Uber as a simulacrum
Consumers will barely refuse fast and cheap transportation service easily accessible with their gadgets in favor of the conservative regulations of their cities. They will rather press the municipal officials to adjust the regulation in accordance with the ride-sharing model. The post-liberal paradigm emphasizes the individual rights, supranational entities, and entrepreneurial domination.
It smells like liberty and sounds like future. Leaving its present-day business avatar to gossips of the contemporary economists and officials, Uber shifted its actual existence to the next stage of social disruption, to the post-post-liberal paradigm where economics dominates politics and states become purely hypothetical. Where is Uber now? What is proof of the existence of Uber apart from its app and media publicity? Uber is not just a business anymore. Like any other symbol, Uber is a simulacrum.
Uber as a counter-revolution
Due to its post-industrial nature, Uber makes affordable not only the alteration of competition rules. It has a pretty good potential to turn the most progressive trends upside down. While the vast majority of organizations are struggling to find their ways to digital transformation, Uber defiantly does the opposite.
Acquiring self-driving cars Uber performs the digital transformation backward. The pure digital startup is turning to a classical transportation company. No matter if the cars are not too self-driving being able to go without a driver’s control only 0.8 miles on average. The point is that material assets and traditional employees appear together with the independent contractors and the online service. Is it the fourth industrial counter-revolution or a flexible approach of Uber to its own business model?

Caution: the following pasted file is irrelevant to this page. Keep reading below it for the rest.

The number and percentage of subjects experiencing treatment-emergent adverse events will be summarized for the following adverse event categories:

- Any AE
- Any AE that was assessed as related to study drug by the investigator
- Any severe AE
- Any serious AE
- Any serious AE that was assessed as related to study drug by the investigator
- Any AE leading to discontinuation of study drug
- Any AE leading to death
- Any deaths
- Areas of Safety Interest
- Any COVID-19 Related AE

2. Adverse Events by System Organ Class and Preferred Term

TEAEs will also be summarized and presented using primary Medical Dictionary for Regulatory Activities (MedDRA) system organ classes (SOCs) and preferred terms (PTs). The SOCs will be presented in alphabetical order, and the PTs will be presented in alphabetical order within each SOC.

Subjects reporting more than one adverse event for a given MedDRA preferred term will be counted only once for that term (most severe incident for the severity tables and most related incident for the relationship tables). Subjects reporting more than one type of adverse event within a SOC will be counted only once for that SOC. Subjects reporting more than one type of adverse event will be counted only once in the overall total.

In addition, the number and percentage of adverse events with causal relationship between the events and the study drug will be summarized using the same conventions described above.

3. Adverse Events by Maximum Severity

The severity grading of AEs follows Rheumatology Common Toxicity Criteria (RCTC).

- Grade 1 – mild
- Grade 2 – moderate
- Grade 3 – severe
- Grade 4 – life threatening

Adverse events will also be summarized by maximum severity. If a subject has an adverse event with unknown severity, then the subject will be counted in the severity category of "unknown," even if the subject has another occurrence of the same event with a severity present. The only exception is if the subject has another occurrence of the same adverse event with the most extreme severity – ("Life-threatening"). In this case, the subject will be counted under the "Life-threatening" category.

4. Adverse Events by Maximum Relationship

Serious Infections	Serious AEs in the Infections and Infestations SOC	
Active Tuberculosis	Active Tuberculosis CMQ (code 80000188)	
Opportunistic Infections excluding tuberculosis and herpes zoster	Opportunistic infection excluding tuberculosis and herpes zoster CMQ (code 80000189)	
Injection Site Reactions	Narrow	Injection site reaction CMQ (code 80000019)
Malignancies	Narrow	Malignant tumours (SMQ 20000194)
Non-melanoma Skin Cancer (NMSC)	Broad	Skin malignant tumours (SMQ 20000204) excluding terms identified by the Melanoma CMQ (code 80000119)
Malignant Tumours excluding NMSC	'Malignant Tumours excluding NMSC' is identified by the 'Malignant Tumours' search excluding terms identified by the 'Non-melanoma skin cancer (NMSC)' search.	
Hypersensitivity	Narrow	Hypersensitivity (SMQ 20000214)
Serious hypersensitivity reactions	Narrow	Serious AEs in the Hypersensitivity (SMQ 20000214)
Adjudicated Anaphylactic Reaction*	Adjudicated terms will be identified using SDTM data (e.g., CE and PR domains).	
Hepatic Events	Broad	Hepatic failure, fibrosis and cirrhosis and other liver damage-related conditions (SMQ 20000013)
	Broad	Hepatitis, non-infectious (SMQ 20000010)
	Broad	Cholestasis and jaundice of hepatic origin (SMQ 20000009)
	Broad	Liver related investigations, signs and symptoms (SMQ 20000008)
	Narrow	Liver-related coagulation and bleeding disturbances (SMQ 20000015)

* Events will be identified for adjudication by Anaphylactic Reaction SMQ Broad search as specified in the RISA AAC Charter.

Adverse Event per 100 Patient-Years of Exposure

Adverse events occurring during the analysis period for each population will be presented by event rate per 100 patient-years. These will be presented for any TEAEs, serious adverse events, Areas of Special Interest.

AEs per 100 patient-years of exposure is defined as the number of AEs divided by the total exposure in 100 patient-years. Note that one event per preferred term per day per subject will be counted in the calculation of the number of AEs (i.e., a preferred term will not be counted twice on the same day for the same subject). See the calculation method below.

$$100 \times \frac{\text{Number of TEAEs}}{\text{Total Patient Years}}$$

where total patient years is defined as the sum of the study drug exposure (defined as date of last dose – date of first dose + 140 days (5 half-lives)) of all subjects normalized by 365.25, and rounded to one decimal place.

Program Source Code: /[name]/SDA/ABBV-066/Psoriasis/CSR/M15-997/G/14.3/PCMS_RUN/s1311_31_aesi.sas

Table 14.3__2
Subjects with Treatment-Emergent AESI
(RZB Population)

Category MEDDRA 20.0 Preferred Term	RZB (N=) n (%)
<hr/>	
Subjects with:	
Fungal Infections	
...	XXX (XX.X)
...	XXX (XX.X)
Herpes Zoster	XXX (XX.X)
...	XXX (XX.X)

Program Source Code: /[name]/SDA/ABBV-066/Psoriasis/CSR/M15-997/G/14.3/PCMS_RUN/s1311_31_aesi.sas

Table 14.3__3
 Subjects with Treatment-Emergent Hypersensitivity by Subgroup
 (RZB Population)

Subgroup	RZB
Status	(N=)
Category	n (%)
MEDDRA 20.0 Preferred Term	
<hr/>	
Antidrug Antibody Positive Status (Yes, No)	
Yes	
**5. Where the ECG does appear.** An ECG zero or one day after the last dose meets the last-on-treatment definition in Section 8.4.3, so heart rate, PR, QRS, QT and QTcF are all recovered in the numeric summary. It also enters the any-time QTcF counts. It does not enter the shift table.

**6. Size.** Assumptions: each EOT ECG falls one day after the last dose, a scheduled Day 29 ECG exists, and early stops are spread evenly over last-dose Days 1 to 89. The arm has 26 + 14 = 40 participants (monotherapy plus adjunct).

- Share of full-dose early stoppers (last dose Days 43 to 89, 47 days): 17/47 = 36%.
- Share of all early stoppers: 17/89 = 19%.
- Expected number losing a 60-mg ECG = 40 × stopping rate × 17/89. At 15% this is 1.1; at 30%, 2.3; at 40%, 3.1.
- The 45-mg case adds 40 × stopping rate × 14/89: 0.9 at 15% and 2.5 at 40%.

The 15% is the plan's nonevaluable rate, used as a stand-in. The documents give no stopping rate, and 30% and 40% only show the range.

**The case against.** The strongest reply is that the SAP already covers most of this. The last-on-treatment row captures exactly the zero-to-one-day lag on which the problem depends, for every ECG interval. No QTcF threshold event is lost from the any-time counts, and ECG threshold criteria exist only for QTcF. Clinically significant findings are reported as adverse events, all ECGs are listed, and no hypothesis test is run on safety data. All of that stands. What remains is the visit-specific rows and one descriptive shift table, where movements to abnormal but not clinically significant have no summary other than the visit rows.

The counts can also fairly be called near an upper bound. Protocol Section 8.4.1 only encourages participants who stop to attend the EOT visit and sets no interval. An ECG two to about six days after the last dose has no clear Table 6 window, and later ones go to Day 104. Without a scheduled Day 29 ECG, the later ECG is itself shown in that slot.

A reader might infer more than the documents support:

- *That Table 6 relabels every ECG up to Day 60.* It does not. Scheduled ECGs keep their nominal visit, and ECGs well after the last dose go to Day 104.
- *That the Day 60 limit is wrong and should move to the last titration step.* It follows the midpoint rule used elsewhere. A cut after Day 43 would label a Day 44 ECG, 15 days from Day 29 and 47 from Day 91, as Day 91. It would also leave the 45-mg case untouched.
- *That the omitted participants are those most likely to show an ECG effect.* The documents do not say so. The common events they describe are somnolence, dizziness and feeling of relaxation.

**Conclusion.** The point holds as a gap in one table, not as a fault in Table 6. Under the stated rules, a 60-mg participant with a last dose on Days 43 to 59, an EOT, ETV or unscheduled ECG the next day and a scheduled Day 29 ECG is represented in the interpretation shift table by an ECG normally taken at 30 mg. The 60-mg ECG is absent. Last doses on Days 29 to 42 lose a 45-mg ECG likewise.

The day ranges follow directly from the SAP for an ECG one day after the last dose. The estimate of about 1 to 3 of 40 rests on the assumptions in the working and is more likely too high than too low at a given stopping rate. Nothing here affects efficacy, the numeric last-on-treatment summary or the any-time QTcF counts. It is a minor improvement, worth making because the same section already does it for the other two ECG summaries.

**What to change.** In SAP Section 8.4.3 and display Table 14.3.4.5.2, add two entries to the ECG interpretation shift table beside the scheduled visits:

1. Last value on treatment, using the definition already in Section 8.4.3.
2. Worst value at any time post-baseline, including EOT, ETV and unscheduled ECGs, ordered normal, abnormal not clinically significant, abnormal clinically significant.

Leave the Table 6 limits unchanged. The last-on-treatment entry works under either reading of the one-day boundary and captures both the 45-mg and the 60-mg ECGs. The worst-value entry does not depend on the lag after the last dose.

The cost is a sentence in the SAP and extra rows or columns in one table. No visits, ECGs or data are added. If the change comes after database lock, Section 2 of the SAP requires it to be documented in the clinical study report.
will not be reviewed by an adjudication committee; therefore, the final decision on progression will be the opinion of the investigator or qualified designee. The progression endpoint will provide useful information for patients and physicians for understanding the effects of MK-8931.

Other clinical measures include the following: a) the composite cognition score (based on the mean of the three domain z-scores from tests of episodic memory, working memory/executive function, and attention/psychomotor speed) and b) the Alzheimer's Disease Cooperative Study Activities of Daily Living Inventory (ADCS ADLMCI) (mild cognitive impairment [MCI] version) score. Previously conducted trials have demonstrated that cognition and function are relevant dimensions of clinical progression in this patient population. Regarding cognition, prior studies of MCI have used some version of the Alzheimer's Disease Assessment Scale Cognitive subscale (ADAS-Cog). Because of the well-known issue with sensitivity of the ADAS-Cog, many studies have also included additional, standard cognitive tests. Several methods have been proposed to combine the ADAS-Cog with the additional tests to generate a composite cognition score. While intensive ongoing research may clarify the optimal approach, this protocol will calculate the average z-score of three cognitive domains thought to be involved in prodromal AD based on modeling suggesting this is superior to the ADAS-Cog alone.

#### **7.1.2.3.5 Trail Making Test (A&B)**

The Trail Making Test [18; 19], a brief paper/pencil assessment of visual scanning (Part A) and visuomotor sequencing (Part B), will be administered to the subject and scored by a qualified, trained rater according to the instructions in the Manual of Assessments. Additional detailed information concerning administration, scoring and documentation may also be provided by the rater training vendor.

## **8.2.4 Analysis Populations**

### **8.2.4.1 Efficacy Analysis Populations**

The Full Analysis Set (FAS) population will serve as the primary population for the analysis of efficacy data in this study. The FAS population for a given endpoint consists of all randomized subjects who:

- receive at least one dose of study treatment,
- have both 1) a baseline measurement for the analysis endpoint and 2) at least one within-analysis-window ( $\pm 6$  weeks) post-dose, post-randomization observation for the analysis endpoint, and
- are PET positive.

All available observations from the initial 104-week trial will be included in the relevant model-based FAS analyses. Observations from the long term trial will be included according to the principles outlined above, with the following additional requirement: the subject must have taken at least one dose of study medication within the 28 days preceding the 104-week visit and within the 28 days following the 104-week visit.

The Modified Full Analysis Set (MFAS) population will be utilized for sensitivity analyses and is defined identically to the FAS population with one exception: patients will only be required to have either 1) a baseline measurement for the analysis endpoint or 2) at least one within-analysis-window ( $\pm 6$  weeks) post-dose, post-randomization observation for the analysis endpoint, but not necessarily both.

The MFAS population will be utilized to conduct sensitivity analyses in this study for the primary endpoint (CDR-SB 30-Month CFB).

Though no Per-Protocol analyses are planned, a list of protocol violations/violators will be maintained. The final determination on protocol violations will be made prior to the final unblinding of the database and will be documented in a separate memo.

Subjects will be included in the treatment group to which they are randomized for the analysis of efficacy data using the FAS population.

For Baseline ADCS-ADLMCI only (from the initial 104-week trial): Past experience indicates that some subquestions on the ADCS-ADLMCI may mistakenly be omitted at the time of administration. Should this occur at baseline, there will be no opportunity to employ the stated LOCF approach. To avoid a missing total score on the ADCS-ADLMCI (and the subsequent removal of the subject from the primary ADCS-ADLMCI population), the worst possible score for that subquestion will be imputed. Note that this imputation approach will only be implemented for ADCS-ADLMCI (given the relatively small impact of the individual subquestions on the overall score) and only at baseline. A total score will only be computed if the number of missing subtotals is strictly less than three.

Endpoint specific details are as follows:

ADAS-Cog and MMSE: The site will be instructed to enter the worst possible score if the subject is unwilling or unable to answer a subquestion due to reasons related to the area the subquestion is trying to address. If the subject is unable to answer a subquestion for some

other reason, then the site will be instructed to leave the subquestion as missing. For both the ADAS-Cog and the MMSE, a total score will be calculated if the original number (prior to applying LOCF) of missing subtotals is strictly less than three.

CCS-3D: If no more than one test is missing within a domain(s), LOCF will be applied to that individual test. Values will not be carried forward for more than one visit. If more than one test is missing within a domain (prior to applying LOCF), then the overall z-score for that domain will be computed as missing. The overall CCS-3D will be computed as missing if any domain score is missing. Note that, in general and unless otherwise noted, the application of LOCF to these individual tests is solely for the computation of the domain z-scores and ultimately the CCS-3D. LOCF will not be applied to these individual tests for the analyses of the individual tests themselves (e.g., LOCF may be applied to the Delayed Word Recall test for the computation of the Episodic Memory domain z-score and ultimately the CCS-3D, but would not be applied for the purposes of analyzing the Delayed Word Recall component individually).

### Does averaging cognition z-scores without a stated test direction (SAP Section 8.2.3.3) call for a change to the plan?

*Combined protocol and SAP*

Or maybe it’s what investors insist on after realizing the danger of #DeleateUber campaign incurring much bigger losses to the company which burns cash year after year owning almost nothing. It is not about the corporate greed because, despite seemingly obvious 100% cost reduction possible after refusing independent drivers with their cars, Uber can expect only 5% of extra profits from the completely driverless cars, as some experts calculated. Most likely, the basic “growth & innovation” mantra of investors keeps incentivizing Uber’s board to reinvent the ride-sharing business model to make even the “archaic” material assets fit.
Uber as a paradigm shifter
With no regard for its controversial and oftentimes reprehensible behavior, Uber remains the most influential and iconic promoter of the sharing economy. While economists and scholars are still conceptualizing over the clear and general definitions of the phenomenon, Uber uses everything relevant for building its global ride-sharing empire. While Tesla and Google are hesitating to call their driverless solutions “self-driving cars”, Uber vociferously introduces “the world’s first self-driving” practice despite much worse functionality of its autopilot. Doing it, Uber breaks barriers of the pre-digital stereotypes requiring a compulsory human driver in a taxi.
Being banned in many cities and countries worldwide, Uber ignores regulations using either the semi-legal “Greyball” software or corrupted officials along with the well-donated gig-economy lobbyists.
Uber doesn’t care about ROI, economic theories, state borders, and restrictions. Like a huge bulldozer, Uber moves ahead taking over new markets. Keeping one foot in the hyper-digital future with another foot standing on the present business ground, Travis Kalanick performs unimaginable tricks destroying mental patterns of the venture capitalists who keep getting in the queue to give Uber even more money. Uber has been able to do what liberal politicians and scientists were only talking about. Uber has stepped outside the modern paradigm showing how “digital things” should be done beyond the old business templates and models.
But more importantly, Uber has demonstrated the actual digital opportunities of a mobile app capable of giving jobs to tens of thousands of drivers while millions of customers had an access to a cheap taxi service with a couple of taps on their gadgets.